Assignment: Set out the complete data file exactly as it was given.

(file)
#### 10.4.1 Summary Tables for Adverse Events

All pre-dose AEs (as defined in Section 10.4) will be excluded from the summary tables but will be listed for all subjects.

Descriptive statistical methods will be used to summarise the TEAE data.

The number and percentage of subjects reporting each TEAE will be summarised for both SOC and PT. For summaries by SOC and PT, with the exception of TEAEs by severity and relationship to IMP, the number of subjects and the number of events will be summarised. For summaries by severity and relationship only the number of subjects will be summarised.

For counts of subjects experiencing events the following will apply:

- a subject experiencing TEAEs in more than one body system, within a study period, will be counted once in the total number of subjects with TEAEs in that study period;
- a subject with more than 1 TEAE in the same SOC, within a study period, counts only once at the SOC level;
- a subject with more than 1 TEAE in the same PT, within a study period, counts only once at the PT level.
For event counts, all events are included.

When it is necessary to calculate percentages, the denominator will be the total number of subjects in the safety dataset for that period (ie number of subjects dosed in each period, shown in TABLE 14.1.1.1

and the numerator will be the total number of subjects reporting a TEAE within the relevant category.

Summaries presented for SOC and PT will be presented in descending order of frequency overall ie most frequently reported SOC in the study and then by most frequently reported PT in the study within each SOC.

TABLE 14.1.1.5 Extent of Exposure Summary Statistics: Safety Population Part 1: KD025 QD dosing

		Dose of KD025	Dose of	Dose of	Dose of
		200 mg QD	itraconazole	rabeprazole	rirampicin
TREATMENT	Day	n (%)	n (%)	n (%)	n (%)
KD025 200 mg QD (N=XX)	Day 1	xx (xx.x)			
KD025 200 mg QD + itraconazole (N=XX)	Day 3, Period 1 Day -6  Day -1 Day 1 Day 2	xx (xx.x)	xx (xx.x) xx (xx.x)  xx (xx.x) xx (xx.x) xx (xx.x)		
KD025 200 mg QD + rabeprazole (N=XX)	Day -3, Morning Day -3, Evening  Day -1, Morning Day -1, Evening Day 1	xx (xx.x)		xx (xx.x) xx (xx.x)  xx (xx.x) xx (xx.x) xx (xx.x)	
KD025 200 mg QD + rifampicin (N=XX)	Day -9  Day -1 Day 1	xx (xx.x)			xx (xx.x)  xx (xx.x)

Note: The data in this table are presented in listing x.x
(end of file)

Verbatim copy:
#### 10.4.1 Summary Tables for Adverse Events

All pre-dose AEs (as defined in Section 10.4) will be excluded from the summary tables but will be listed for all subjects.

Descriptive statistical methods will be used to summarise the TEAE data.

The number and percentage of subjects reporting each TEAE will be summarised for both SOC and PT. For summaries by SOC and PT, with the exception of TEAEs by severity and relationship to IMP, the number of subjects and the number of events will be summarised. For summaries by severity and relationship only the number of subjects will be summarised.

For counts of subjects experiencing events the following will apply:

- a subject experiencing TEAEs in more than one body system, within a study period, will be counted once in the total number of subjects with TEAEs in that study period;
- a subject with more than 1 TEAE in the same SOC, within a study period, counts only once at the SOC level;
- a subject with more than 1 TEAE in the same PT, within a study period, counts only once at the PT level.
For event counts, all events are included.

When it is necessary to calculate percentages, the denominator will be the total number of subjects in the safety dataset for that period (ie number of subjects dosed in each period, shown in TABLE 14.1.1.1

and the numerator will be the total number of subjects reporting a TEAE within the relevant category.

Summaries presented for SOC and PT will be presented in descending order of frequency overall ie most frequently reported SOC in the study and then by most frequently reported PT in the study within each SOC.

TABLE 14.1.1.5 Extent of Exposure Summary Statistics: Safety Population Part 1: KD025 QD dosing

		Dose of KD025	Dose of	Dose of	Dose of
		200 mg QD	itraconazole	rabeprazole	rirampicin
TREATMENT	Day	n (%)	n (%)	n (%)	n (%)
KD025 200 mg QD (N=XX)	Day 1	xx (xx.x)			
KD025 200 mg QD + itraconazole (N=XX)	Day 3, Period 1 Day -6  Day -1 Day 1 Day 2	xx (xx.x)	xx (xx.x) xx (xx.x)  xx (xx.x) xx (xx.x) xx (xx.x)		
KD025 200 mg QD + rabeprazole (N=XX)	Day -3, Morning Day -3, Evening  Day -1, Morning Day -1, Evening Day 1	xx (xx.x)		xx (xx.x) xx (xx.x)  xx (xx.x) xx (xx.x) xx (xx.x)	
KD025 200 mg QD + rifampicin (N=XX)	Day -9  Day -1 Day 1	xx (xx.x)			xx (xx.x)  xx (xx.x)

Note: The data in this table are presented in listing x.x